Family stories expose the reality of Family Based Treatment today

Partial FBT is prone to failure and there is a dearth of carer research

Family stories expose the reality of Family Based Treatment today

Family stories expose the reality of Family Based Treatment today

Early responses to the call for family stories about experience with Family Based Treatment (FBT) for treatment of anorexia nervosa have been a revelation. I posted the call on my blog in October to invite first-person stories for the Second Edition of My Kid is Back – Empowering Parents to Treat Anorexia Nervosa.

I am co-authoring this book with a pioneer of FBT, Prof. Daniel Le Grange. My vision in the initial call-out was that stories in the Second Edition would be similar to those in the first edition, with updates on resources and so on. Wrong!

Responses from families in five countries reveal two important developments since stories for the first edition of My Kid is Back were gathered in 2008.

Partial FBT is not FBT

One significant early and concerning observation is that many families continue to struggle to find and access the right treatment quickly when a child develops symptoms of an eating disorder.

Against the background of fortunate families who receive a swift diagnosis of anorexia nervosa for their child, and equally swiftly are placed on an FBT regime, with the prompt outcome, within months, of their child getting their life back on track, other desperate families are receiving only piecemeal guidance from health professionals. In such circumstances, unsurprisingly, the application of Family Based Treatment (FBT) in the home often becomes ineffective. Many parents report they have no clear pathway of what to do, or where to go. Sometimes, online carer groups become a main source of information and support.

Importantly, Prof. Le Grange, points out that successful FBT requires adherence to most if not all components of this treatment.

Prof. Le Grange emphasises that FBT, adherend to the foundation model, contains at least four of these five key therapeutic steps:

    1. Weighing the patient at the start of each session (sharing the trajectory [weight chart] with the family at the start of each session);
    2. Conduct a family meal (usually session 2 or 3);
    3. Tasking the parents to support the adolescent in nutritional nourishment (weight recovery of about 0.5 – 1kg weight gain/week) – and coaching the parents in this critical task for the initial 2-4 months of treatment;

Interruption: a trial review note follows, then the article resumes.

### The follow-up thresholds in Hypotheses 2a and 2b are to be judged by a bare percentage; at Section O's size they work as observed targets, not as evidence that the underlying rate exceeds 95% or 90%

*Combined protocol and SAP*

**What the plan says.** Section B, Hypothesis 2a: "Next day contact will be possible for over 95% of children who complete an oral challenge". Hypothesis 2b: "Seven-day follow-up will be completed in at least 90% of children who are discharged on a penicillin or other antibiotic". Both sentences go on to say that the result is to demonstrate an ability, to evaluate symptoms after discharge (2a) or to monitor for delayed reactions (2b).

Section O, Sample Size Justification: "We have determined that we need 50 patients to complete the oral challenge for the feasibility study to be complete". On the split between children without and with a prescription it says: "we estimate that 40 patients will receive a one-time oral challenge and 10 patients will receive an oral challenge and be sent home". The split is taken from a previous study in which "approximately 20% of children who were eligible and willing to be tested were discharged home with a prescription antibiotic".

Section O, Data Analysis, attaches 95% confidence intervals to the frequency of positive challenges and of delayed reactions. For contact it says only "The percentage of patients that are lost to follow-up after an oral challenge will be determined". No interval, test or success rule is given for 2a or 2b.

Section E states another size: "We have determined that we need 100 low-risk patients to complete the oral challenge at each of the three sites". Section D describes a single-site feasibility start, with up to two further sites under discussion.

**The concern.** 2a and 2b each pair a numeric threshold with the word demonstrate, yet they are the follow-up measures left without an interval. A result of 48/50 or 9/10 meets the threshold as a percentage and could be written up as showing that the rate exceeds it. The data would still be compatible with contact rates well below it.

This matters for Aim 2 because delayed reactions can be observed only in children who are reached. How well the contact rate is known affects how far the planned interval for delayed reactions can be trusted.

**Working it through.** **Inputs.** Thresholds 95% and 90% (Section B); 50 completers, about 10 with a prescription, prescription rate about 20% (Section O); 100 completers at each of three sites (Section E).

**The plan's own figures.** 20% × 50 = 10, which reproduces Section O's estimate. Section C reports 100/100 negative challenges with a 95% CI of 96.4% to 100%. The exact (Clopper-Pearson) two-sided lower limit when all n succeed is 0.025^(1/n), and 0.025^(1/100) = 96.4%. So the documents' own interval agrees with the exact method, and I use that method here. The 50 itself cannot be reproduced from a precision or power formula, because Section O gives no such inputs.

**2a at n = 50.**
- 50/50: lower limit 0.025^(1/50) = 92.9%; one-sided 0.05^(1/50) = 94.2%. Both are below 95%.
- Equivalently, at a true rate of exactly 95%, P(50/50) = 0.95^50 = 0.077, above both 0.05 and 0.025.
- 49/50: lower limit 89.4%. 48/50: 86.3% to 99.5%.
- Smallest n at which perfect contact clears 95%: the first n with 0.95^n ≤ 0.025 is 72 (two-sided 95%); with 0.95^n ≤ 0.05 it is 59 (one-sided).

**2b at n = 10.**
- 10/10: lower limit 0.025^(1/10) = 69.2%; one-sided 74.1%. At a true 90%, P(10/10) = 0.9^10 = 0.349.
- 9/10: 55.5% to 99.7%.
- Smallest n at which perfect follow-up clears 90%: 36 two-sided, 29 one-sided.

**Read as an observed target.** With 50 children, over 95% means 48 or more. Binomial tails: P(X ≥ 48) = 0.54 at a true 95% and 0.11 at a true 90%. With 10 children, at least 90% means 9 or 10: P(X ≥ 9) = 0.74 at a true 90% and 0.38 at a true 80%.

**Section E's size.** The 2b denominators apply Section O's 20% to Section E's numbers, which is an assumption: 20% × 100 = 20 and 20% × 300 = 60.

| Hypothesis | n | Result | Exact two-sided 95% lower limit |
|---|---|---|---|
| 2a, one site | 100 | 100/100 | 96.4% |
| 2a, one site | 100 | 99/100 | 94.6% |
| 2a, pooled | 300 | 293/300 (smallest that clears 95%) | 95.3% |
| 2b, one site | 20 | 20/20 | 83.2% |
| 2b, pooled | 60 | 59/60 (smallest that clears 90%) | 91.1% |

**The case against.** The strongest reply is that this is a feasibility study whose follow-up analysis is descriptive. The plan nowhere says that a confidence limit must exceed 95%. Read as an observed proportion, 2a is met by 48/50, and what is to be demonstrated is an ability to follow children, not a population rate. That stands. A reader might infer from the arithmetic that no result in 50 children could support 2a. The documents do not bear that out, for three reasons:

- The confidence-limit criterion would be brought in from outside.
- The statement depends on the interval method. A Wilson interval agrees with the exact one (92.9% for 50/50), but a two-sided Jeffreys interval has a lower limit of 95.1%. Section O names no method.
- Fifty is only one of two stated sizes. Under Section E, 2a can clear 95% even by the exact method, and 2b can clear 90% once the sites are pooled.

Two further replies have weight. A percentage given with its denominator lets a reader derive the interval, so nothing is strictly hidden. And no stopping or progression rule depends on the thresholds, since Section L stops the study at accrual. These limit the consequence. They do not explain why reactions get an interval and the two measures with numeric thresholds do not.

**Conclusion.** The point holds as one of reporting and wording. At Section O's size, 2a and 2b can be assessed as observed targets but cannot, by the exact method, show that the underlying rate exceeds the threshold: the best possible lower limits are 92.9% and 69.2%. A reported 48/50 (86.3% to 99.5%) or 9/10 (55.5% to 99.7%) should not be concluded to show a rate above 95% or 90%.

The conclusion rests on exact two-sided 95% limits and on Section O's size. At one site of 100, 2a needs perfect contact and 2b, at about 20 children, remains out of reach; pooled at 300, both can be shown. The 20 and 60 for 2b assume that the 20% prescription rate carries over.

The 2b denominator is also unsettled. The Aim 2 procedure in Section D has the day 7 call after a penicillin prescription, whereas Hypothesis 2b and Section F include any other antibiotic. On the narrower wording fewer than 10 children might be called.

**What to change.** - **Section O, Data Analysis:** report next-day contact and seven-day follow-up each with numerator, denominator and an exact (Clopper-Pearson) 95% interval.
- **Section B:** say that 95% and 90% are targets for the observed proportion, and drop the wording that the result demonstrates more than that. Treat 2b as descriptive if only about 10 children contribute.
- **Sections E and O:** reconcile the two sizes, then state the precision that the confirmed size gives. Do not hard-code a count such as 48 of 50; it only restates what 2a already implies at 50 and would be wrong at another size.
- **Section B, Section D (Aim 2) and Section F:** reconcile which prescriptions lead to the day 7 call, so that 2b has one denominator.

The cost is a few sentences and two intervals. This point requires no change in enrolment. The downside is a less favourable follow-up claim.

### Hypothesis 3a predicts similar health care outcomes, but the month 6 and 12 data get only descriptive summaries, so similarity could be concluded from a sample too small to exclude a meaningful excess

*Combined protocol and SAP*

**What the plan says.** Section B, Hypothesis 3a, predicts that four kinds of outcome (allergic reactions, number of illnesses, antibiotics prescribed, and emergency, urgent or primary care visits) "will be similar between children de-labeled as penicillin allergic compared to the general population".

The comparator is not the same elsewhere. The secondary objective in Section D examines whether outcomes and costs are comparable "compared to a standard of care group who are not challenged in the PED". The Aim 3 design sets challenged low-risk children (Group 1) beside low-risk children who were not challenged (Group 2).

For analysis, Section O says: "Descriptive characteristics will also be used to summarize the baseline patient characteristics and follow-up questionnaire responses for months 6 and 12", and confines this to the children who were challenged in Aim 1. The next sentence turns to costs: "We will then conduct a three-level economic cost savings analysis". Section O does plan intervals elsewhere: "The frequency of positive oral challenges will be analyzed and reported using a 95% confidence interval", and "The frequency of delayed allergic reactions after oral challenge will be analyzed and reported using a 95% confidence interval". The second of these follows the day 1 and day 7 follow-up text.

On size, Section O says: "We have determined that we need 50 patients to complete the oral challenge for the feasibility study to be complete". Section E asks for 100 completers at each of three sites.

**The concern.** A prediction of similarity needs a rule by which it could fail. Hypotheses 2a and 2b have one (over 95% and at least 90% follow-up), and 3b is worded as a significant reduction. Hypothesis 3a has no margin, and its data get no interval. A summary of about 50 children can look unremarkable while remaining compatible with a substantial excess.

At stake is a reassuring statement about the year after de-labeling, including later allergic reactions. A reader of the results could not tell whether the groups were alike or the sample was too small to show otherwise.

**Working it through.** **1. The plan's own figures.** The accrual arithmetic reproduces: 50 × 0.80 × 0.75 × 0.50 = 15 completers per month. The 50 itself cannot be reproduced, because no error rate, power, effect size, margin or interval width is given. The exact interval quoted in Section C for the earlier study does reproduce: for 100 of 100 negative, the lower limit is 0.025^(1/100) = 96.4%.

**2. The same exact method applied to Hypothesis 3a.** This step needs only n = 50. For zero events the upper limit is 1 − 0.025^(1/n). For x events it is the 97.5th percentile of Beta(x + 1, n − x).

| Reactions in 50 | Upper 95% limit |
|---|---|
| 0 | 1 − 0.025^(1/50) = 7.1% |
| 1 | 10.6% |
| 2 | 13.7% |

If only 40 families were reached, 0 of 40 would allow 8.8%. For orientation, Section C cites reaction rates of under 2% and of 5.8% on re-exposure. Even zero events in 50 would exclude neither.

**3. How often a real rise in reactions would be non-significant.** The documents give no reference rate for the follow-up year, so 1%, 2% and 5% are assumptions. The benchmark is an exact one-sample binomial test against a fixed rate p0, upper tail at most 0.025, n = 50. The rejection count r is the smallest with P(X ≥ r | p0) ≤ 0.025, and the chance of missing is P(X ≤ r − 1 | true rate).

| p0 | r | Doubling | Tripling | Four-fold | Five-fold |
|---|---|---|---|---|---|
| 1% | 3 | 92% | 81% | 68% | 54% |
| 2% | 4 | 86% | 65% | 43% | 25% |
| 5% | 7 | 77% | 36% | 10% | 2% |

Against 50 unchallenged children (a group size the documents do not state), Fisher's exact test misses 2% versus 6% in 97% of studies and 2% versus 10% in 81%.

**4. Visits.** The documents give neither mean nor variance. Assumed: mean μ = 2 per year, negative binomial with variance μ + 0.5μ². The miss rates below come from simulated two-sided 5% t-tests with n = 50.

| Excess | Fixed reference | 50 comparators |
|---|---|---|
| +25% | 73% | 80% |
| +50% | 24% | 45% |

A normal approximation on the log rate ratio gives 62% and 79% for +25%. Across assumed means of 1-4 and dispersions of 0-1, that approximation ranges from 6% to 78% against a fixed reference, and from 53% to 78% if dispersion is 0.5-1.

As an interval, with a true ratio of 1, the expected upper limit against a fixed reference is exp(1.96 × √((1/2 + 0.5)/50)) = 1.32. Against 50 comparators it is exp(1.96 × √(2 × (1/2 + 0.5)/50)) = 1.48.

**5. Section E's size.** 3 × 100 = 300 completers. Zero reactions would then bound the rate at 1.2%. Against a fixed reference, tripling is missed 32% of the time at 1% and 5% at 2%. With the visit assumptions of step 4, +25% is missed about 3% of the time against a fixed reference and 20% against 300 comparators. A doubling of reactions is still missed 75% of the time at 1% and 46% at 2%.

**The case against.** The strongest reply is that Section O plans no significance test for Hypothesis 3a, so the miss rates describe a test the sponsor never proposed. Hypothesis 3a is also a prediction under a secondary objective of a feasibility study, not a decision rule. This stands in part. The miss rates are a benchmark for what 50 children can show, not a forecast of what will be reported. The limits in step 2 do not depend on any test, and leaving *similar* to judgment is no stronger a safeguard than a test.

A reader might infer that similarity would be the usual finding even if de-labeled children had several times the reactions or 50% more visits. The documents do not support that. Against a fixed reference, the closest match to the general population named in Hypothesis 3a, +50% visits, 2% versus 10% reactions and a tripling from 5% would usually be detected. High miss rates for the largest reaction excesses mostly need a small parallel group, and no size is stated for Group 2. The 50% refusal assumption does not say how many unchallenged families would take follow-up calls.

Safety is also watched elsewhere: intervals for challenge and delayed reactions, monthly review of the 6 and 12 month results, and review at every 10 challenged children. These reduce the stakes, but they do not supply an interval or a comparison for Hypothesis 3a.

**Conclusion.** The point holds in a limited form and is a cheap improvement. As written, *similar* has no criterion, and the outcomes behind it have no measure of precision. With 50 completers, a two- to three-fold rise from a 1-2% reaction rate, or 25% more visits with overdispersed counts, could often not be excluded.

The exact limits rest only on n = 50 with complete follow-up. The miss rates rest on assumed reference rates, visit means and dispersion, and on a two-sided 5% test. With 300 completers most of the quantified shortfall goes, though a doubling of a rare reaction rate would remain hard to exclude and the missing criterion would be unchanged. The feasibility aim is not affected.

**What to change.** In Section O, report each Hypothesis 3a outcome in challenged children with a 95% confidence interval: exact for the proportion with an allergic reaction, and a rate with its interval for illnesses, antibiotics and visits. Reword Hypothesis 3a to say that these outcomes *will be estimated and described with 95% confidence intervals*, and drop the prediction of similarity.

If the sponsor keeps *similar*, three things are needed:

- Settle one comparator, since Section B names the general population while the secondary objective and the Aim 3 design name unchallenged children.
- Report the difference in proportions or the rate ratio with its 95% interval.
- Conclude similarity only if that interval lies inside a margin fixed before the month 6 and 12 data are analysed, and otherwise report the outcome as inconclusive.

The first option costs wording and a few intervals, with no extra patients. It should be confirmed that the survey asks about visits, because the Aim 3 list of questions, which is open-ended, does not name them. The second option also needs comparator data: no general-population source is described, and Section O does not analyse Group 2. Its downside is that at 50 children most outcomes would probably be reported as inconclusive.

4. Only when weight is approaching ~90% of the expected healthy weight (specific to each adolescent), the therapist helps the parents to carefully return independent eating to the adolescent;
    5. Most of the treatment sessions (>80%) are conducted in the context of family meetings.

Prof. Le Grange strongly recommends that when seeking help and embarking on a course of FBT, parents inquire whether their therapist will adhere to these key therapeutic steps.

The focus of My Kid is Back Second Edition is FBT, and therefore, only the stories of those families whose experience has included at least four of the five therapeutic steps are eligible for inclusion in the new edition.

Stories of failure are important, too

Importantly, My Kid is Back Second Edition will include cases where a family has experienced FBT failure or less than optimal results, but we have to be sure the family received FBT (not a half-baked quasi FBT lookalike). These unsuccessful stories are important to include because we must learn from such families why they have struggled despite receiving a dose of ‘proper’ FBT. If your family has experienced a less-than-positive result, I encourage you to get in touch and share your story.

My heart goes out to every family who has written about their experience with a partial or “cobbled” version of FBT. Prof. Le Grange and I agree that the situation for families who have been unable to access the correct FBT is of great concern and untenable, but the book we are writing right now is not the appropriate place in which to address this serious issue.

Carers helping carers

Another significant change that has emerged since the previous book shows great promise. This is the growth of bottom-up carers, that is, some parents who participated in FBT a generation ago have become experts-in-experience carers supporting families in the home.